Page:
Link to Pubmed [PMID] – 2380553
J. Immunol. 1990 Aug;145(4):1176-80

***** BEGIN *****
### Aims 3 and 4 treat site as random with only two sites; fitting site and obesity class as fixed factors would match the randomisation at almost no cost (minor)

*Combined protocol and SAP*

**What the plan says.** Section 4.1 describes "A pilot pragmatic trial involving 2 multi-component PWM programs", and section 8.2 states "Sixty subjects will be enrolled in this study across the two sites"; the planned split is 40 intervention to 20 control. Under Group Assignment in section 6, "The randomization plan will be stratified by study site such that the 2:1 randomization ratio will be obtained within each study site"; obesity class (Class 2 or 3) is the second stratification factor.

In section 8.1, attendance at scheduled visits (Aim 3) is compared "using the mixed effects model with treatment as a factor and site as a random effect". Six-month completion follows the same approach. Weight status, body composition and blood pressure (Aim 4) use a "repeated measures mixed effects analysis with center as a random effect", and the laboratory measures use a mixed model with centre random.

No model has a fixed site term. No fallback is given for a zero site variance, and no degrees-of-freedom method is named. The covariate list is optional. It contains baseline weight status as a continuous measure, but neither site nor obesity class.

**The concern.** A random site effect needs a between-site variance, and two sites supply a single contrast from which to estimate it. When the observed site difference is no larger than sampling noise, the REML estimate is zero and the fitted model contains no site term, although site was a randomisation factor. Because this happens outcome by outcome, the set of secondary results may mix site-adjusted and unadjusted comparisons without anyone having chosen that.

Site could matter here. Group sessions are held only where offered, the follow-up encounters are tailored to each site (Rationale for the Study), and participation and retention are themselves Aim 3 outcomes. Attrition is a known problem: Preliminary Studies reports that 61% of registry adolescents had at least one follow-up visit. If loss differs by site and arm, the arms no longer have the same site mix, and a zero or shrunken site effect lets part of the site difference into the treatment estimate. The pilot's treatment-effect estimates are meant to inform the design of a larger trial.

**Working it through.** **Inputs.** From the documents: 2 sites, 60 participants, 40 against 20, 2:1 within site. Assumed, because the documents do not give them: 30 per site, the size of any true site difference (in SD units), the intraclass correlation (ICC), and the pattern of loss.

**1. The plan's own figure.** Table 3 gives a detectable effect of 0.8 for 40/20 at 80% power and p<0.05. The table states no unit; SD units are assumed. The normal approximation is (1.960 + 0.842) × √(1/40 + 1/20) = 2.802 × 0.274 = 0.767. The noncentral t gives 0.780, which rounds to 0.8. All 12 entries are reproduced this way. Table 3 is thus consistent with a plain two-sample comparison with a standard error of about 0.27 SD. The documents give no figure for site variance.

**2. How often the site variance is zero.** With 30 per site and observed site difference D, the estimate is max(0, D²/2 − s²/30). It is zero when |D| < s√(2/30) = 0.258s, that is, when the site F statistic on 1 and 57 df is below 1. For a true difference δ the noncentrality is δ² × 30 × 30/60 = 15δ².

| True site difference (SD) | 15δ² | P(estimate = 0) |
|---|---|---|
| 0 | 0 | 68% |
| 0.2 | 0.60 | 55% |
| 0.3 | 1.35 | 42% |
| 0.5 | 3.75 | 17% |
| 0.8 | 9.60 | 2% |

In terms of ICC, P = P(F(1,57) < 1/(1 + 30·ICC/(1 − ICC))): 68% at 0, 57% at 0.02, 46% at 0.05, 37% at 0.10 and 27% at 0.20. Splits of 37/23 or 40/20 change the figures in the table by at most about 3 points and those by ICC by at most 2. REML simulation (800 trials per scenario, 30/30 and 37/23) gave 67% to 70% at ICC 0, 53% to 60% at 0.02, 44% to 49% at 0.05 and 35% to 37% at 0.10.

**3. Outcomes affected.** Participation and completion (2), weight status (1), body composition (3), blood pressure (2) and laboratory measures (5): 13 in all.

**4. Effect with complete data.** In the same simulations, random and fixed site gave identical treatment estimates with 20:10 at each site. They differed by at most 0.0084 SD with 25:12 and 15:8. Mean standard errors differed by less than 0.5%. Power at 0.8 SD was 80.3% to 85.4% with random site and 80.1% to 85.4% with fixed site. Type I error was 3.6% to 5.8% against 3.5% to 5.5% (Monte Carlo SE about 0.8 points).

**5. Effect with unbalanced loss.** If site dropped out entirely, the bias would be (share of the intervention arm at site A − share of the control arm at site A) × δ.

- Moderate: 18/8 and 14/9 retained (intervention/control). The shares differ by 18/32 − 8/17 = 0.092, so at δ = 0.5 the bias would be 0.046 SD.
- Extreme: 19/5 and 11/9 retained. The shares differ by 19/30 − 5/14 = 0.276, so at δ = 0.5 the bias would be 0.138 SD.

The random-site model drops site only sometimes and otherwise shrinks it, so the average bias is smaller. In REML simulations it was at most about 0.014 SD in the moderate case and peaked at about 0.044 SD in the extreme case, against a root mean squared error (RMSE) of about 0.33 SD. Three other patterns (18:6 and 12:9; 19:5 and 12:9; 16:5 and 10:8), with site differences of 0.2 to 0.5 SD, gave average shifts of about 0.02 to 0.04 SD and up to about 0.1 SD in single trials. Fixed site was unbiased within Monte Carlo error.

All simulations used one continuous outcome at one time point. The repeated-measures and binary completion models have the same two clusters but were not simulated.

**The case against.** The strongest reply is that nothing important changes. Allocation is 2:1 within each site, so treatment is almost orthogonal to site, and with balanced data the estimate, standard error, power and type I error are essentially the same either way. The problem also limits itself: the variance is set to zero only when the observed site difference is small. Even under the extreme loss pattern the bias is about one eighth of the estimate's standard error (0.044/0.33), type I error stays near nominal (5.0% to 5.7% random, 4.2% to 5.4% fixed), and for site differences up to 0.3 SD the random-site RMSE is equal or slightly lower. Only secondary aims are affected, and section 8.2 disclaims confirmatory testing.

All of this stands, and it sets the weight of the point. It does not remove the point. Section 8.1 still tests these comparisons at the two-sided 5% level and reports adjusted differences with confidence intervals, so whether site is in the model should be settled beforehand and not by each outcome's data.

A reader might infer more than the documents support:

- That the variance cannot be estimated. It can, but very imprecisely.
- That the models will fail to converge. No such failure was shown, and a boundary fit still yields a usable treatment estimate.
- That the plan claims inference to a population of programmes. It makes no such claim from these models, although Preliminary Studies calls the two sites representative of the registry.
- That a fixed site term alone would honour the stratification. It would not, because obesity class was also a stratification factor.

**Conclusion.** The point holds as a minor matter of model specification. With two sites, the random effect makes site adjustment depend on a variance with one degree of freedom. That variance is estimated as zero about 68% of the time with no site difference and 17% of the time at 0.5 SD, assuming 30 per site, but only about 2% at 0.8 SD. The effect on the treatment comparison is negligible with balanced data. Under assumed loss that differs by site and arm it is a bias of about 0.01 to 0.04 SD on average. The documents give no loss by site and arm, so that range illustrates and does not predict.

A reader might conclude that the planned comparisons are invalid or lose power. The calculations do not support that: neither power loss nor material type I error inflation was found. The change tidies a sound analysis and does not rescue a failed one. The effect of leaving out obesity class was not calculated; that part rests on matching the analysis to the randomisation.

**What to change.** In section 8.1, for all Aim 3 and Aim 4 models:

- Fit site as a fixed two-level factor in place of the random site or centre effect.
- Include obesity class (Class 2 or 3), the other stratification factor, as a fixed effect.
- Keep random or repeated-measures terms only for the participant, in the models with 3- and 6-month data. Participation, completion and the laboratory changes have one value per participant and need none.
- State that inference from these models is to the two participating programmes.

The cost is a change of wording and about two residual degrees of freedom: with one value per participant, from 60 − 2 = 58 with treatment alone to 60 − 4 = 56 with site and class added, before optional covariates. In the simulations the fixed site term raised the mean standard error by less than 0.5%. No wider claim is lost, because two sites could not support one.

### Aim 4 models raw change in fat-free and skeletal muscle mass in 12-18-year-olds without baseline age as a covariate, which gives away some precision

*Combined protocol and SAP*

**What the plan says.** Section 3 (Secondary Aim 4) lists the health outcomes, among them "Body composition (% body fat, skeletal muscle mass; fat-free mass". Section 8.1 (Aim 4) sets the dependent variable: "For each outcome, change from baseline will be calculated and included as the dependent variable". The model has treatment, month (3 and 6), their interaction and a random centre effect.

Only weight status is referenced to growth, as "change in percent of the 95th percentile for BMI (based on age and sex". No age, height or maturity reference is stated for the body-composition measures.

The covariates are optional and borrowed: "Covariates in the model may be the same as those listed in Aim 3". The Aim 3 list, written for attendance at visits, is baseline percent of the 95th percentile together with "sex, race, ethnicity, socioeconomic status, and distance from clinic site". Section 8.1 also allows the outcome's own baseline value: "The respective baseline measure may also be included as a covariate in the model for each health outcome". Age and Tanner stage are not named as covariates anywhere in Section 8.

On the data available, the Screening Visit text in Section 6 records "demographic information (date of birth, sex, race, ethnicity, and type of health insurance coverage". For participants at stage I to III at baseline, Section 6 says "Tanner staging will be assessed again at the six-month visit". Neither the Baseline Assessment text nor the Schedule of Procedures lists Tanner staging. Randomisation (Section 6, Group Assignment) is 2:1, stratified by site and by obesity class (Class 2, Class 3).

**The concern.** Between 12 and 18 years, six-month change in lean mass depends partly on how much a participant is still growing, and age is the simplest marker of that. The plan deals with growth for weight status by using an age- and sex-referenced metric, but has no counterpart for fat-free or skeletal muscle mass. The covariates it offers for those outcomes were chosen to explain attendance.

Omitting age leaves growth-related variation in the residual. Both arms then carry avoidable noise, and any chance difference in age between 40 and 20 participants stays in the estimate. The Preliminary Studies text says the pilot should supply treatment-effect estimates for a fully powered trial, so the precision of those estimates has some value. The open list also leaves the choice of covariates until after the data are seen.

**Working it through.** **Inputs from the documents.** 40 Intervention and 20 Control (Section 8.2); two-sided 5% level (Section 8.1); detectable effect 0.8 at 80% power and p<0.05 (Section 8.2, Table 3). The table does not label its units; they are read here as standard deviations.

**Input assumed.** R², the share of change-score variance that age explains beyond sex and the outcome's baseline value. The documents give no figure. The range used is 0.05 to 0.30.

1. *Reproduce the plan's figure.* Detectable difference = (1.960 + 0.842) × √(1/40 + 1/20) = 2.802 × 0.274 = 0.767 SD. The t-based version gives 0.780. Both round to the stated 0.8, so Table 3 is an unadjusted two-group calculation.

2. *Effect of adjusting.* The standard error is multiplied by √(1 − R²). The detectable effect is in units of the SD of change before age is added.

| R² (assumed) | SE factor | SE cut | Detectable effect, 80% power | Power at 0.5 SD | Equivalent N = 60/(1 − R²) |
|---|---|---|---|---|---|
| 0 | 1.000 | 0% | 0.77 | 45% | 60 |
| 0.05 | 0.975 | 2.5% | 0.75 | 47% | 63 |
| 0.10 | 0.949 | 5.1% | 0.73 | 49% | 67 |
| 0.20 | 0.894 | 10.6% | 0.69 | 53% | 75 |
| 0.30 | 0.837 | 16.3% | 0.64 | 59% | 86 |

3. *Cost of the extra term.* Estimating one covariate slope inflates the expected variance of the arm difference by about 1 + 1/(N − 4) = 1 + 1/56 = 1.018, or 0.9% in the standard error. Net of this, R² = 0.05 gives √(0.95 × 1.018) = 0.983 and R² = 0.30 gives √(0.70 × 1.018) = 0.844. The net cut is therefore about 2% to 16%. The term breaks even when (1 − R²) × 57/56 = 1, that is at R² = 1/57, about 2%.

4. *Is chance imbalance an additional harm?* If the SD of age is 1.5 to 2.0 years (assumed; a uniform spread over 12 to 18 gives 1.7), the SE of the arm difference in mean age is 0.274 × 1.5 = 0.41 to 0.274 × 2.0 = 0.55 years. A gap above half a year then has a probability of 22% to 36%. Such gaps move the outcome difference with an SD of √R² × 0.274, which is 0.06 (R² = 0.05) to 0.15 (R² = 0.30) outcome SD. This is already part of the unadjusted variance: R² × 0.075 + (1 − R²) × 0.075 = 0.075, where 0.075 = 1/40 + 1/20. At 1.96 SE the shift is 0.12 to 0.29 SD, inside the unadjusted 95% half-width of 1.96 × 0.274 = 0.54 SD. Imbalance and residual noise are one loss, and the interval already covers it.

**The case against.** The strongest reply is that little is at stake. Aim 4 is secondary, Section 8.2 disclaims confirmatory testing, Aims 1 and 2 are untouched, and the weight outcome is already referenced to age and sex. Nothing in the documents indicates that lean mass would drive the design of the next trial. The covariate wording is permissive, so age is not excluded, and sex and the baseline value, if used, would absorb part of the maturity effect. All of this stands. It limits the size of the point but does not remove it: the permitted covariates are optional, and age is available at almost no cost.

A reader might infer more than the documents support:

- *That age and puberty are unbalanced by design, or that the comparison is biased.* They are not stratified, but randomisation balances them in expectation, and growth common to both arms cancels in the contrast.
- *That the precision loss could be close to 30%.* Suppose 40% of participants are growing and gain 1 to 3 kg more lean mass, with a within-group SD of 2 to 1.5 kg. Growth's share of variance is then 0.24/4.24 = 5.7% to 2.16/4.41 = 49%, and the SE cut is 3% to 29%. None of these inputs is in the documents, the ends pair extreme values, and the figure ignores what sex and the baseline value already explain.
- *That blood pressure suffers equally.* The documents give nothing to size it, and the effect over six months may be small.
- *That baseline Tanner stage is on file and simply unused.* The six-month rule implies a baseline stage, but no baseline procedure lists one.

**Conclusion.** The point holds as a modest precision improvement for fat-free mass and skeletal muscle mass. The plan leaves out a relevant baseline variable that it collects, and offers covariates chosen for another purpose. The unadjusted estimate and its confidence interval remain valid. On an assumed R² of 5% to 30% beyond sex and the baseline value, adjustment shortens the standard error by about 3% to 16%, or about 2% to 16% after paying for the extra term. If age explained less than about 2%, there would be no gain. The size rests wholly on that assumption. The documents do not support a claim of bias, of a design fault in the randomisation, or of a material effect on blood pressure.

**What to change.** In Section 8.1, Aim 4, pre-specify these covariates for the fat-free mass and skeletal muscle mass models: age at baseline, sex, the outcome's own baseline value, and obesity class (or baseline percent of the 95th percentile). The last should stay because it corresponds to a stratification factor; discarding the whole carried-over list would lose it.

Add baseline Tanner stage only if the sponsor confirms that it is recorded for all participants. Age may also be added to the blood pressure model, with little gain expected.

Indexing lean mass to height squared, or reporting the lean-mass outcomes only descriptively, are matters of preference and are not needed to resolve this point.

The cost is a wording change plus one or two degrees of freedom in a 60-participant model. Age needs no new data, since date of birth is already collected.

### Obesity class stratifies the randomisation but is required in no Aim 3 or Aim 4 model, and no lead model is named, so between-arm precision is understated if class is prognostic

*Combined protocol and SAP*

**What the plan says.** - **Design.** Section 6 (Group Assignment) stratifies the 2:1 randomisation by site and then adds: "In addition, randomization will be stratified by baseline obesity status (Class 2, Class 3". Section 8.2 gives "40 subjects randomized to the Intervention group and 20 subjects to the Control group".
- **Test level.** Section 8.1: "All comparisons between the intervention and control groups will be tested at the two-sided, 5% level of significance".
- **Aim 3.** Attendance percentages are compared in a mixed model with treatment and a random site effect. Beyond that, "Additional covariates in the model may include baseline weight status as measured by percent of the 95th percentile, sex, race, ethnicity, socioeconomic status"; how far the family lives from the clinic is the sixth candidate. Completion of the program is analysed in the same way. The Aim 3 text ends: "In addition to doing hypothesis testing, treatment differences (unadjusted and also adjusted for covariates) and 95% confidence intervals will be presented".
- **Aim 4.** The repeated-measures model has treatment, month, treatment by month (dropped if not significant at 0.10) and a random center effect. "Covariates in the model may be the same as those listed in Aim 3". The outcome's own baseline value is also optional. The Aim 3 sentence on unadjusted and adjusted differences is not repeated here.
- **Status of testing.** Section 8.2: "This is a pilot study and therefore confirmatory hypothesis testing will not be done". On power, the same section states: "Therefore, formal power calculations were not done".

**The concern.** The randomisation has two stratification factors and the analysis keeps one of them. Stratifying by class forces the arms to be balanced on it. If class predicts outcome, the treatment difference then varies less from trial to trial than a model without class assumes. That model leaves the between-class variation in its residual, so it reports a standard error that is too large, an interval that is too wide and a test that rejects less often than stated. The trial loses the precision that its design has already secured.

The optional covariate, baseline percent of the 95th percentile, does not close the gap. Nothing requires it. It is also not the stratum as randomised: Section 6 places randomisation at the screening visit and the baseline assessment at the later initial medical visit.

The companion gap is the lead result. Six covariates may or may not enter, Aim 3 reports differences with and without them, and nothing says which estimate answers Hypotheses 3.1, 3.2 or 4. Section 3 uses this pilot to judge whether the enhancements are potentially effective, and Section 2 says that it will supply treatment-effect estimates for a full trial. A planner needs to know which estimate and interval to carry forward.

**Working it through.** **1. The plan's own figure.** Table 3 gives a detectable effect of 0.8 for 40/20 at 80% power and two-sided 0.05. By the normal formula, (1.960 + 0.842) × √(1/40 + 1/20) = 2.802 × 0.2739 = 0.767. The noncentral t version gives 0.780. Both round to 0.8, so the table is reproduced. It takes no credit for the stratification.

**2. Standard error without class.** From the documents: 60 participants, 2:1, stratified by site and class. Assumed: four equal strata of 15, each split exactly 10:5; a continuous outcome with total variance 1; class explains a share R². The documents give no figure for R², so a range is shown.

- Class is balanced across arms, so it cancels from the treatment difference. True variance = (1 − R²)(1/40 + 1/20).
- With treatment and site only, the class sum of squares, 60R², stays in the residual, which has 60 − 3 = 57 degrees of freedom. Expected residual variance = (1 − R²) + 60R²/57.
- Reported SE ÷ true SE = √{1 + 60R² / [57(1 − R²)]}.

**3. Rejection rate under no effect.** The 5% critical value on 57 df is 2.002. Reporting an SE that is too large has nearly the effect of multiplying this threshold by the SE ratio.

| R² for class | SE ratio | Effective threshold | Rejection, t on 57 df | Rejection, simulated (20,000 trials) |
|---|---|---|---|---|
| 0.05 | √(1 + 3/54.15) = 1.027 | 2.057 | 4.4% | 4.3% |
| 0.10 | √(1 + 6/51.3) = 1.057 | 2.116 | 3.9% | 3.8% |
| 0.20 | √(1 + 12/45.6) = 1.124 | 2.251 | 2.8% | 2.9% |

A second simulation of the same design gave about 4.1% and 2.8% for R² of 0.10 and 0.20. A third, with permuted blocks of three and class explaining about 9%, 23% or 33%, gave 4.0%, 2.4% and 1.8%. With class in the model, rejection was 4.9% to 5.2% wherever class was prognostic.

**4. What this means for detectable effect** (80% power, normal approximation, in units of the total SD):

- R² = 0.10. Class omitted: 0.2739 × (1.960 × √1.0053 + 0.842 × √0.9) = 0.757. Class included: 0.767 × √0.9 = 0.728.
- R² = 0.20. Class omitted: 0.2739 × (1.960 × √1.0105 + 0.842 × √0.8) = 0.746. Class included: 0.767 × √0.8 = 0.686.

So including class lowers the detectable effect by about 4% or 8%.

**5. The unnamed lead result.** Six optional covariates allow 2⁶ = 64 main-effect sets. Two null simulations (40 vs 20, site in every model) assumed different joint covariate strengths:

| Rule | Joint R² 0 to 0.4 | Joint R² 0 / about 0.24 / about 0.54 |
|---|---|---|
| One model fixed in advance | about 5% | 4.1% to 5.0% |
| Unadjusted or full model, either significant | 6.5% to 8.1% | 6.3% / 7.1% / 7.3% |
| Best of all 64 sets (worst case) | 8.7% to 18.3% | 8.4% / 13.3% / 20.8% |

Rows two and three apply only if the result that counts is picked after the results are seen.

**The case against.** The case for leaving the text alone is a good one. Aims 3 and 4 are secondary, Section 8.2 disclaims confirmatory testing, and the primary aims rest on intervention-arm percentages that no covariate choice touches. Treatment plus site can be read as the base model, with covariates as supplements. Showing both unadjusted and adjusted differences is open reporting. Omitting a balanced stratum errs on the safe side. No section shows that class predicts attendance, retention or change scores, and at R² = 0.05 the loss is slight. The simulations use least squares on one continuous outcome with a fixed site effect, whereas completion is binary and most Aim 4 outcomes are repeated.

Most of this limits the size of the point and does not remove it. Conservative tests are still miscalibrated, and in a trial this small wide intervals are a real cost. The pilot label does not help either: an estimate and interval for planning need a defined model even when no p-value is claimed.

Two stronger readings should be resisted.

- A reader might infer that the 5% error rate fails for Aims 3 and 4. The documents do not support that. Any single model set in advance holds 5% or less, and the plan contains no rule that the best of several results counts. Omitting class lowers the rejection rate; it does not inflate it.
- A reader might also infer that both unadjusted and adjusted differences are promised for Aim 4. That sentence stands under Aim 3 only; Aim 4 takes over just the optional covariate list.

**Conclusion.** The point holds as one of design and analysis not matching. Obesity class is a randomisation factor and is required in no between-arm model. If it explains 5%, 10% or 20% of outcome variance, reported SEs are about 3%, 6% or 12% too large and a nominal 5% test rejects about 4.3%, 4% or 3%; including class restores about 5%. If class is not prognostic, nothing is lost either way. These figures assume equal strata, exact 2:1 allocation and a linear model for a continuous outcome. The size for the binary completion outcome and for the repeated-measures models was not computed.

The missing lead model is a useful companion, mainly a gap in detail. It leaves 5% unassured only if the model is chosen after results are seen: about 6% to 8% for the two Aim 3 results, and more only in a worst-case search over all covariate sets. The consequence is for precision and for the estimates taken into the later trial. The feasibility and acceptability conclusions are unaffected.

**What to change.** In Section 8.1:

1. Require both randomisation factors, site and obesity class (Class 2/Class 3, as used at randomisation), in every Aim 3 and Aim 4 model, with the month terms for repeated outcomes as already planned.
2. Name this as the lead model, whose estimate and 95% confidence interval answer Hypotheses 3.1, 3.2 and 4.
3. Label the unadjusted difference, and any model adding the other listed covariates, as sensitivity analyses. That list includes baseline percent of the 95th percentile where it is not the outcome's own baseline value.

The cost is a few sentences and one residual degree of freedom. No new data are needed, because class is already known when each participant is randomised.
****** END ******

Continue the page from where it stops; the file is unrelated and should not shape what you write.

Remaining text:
Significant percentages of patients suffering from non-A non-B hepatitis (43%) and B hepatitis (35%) were found to release an Ig-binding factor in their stools. This factor, which we called “protein F” was less frequently observed (20%) in patients suffering from other liver disorders, and was found in only 6.7% of healthy subjects (p less than 10(-7), less than 10(-4), and less than 0.03, respectively). The specificity of the detection test (a nonimmune ELISA-like assay) was confirmed by inhibition experiments. Binding was located on the F(ab) fragment of Ig, irrespectively of their isotype. Protein F was inactivated by pepsin, neuraminidase, and high concentrations of subtilisin, whereas it was resistant to trypsin and chymotrypsin. Molecular sieving by HPLC indicated an apparent molecular mass of 175 kDa. In preparative SDS-PAGE, the molecular mass was 85 kDa in favor of a dimer disrupted under dissociating conditions. Preparative IEF showed the isoelectric charge to lie between 3.9 and 4.1. Analysis of liver extracts from two patients suffering fron non-A non-B hepatitis, and from a transplant donor, revealed the presence of the factor in the three cases.